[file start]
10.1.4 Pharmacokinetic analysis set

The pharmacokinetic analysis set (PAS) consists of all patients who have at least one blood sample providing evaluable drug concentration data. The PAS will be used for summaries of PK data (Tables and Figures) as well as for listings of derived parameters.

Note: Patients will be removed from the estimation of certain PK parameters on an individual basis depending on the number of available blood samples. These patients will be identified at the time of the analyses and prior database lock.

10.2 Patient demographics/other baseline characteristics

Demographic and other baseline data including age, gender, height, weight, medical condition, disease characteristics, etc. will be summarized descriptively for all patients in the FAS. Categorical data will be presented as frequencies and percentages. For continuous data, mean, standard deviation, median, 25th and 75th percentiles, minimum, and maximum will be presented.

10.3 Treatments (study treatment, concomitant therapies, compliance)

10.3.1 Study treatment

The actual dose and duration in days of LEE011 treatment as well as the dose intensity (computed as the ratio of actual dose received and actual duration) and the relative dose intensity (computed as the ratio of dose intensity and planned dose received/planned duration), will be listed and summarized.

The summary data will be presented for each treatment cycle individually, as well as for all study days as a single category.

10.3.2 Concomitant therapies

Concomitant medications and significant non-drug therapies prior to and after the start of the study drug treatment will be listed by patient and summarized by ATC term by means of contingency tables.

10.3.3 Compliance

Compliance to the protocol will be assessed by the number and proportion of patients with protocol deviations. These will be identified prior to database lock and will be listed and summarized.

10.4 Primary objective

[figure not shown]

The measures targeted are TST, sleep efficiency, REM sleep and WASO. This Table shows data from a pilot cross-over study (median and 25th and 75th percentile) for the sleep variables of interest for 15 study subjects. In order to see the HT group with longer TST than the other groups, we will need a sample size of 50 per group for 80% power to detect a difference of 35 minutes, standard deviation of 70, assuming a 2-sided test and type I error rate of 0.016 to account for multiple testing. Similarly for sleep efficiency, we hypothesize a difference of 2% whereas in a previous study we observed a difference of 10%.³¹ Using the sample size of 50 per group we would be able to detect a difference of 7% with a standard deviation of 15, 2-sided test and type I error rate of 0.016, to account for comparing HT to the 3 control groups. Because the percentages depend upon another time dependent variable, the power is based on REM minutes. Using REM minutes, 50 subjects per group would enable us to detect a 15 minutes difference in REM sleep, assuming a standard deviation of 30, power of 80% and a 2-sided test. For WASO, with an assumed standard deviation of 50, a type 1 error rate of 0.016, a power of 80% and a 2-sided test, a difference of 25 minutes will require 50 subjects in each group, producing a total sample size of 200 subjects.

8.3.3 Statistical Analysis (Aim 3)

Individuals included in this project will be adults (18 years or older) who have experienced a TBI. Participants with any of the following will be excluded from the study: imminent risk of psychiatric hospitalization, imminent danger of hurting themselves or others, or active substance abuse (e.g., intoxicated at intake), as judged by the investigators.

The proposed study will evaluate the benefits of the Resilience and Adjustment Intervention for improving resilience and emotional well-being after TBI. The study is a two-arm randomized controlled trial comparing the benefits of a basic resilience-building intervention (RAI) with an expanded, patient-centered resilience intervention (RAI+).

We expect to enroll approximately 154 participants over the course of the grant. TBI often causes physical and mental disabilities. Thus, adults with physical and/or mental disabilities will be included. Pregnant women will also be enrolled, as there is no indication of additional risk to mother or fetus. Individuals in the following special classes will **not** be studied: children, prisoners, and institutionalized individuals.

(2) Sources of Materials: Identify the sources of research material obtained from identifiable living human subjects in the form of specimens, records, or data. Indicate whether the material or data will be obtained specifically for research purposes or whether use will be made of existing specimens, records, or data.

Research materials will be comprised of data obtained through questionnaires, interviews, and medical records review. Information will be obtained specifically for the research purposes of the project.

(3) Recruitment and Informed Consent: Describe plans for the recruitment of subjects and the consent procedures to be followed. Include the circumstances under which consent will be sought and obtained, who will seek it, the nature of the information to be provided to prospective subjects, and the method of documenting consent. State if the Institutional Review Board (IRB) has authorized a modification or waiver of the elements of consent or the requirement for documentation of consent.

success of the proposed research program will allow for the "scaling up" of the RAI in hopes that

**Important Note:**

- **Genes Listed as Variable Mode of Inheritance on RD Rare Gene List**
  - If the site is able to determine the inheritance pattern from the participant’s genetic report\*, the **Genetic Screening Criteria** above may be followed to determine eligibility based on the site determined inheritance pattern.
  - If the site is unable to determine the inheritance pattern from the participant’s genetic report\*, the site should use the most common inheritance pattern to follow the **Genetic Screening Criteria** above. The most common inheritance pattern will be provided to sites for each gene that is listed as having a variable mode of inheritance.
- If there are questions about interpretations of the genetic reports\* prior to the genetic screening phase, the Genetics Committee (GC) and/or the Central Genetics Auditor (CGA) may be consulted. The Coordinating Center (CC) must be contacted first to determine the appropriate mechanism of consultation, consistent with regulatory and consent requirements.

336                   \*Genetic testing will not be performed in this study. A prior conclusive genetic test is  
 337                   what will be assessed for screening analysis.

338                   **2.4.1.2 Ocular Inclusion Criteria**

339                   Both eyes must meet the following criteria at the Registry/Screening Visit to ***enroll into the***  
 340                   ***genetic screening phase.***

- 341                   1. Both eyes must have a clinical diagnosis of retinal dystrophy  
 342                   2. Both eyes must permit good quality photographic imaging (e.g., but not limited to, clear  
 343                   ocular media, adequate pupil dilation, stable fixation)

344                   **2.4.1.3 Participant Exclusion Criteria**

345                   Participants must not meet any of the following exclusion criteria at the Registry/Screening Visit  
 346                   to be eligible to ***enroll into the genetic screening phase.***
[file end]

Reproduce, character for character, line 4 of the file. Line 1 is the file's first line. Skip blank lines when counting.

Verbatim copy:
10.2 Patient demographics/other baseline characteristics